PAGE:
NC_006814:1538175 Lactobacillus acidophilus NCFM, complete genome
Host Lineage: Lactobacillus acidophilus; Lactobacillus; Lactobacillaceae; Lactobacillales; Firmicutes; Bacteria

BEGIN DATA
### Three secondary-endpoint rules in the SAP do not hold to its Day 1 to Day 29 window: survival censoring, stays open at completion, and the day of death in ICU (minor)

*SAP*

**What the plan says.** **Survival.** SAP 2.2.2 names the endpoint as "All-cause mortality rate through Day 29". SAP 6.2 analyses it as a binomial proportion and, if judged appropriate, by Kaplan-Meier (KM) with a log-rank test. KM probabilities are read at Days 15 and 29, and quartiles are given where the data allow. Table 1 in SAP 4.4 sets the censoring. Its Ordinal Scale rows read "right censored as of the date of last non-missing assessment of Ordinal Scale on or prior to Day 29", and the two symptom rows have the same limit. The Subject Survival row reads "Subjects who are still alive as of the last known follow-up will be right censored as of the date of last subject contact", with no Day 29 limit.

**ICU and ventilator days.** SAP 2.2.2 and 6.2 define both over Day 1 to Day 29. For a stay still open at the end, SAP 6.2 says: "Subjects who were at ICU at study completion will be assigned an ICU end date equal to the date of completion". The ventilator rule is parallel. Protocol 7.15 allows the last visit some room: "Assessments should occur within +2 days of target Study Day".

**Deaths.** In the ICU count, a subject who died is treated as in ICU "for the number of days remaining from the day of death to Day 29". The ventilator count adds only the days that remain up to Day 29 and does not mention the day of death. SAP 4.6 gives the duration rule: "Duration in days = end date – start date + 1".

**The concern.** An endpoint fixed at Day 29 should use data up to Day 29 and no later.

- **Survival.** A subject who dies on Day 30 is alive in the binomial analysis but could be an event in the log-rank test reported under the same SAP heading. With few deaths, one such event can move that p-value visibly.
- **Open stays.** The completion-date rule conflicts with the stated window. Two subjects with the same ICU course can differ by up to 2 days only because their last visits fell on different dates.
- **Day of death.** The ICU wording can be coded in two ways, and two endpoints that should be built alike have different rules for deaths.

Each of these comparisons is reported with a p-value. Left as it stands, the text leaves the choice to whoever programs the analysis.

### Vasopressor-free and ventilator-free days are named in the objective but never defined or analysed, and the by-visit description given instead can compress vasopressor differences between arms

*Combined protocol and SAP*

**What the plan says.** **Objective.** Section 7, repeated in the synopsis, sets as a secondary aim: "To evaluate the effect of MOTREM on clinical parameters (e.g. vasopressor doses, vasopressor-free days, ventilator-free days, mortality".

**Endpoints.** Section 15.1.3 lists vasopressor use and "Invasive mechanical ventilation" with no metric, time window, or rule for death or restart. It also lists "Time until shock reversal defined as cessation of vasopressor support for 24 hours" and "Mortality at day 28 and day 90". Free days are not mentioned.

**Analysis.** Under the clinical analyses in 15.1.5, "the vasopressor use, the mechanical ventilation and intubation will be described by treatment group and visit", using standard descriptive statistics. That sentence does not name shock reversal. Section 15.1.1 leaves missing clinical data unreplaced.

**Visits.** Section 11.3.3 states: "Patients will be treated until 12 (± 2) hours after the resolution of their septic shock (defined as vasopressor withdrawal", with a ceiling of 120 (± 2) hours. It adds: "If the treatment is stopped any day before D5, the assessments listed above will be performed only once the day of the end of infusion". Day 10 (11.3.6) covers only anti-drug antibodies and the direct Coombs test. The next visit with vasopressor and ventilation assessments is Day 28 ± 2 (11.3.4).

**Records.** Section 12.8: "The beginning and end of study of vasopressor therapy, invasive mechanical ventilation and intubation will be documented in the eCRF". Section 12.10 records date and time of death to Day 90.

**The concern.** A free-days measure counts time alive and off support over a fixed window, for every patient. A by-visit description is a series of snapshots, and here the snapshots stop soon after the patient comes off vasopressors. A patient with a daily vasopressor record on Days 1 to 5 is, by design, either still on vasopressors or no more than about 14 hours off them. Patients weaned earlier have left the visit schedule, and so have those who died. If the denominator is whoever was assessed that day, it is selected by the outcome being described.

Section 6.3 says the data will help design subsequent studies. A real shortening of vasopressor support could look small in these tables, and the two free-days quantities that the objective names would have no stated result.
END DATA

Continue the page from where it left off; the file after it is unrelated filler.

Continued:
General Information: This organism is a normal inhabitant of the human intestinal tract. This strain was isolated from a human in 1970. Normal gastrointestinal bacterium. They are commonly found in the oral, vaginal, and intestinal regions of many animals. They are important industrial microbes that contribute to the production of cheese, yogurt, and other products such as fermented milks, all stemming from the production of lactic acid, which inhibits the growth of other organisms as well as lowering the pH of the food product. Industrial production requires the use of starter cultures, which are carefully cultivated, created, and maintained, which produce specific end products during fermentation that impart flavor to the final product, as well as contributing important metabolic reactions, such as the breakdown of milk proteins during cheese production. The end product of fermentation, lactic acid, is also being used as a starter molecule for complex organic molecule syntheses. This organism has been studied for its ability to help the human gut maintain its natural microbial community. Strains of this organism are also used in the production of yogurt, cheese and other fermented foods.